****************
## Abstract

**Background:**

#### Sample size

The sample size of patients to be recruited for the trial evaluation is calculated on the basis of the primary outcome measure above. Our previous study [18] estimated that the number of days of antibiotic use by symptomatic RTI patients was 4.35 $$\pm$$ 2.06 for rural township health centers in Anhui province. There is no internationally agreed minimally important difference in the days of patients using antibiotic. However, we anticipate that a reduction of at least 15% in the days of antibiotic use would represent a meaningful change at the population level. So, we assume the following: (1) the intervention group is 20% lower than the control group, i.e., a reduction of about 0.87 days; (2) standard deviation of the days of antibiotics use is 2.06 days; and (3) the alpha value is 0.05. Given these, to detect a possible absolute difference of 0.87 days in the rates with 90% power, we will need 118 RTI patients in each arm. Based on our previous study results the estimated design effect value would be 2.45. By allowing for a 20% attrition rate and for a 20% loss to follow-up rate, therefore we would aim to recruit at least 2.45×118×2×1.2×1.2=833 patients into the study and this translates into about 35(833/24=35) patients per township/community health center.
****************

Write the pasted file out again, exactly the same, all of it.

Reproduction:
## Abstract

**Background:**

#### Sample size

The sample size of patients to be recruited for the trial evaluation is calculated on the basis of the primary outcome measure above. Our previous study [18] estimated that the number of days of antibiotic use by symptomatic RTI patients was 4.35 $$\pm$$ 2.06 for rural township health centers in Anhui province. There is no internationally agreed minimally important difference in the days of patients using antibiotic. However, we anticipate that a reduction of at least 15% in the days of antibiotic use would represent a meaningful change at the population level. So, we assume the following: (1) the intervention group is 20% lower than the control group, i.e., a reduction of about 0.87 days; (2) standard deviation of the days of antibiotics use is 2.06 days; and (3) the alpha value is 0.05. Given these, to detect a possible absolute difference of 0.87 days in the rates with 90% power, we will need 118 RTI patients in each arm. Based on our previous study results the estimated design effect value would be 2.45. By allowing for a 20% attrition rate and for a 20% loss to follow-up rate, therefore we would aim to recruit at least 2.45×118×2×1.2×1.2=833 patients into the study and this translates into about 35(833/24=35) patients per township/community health center.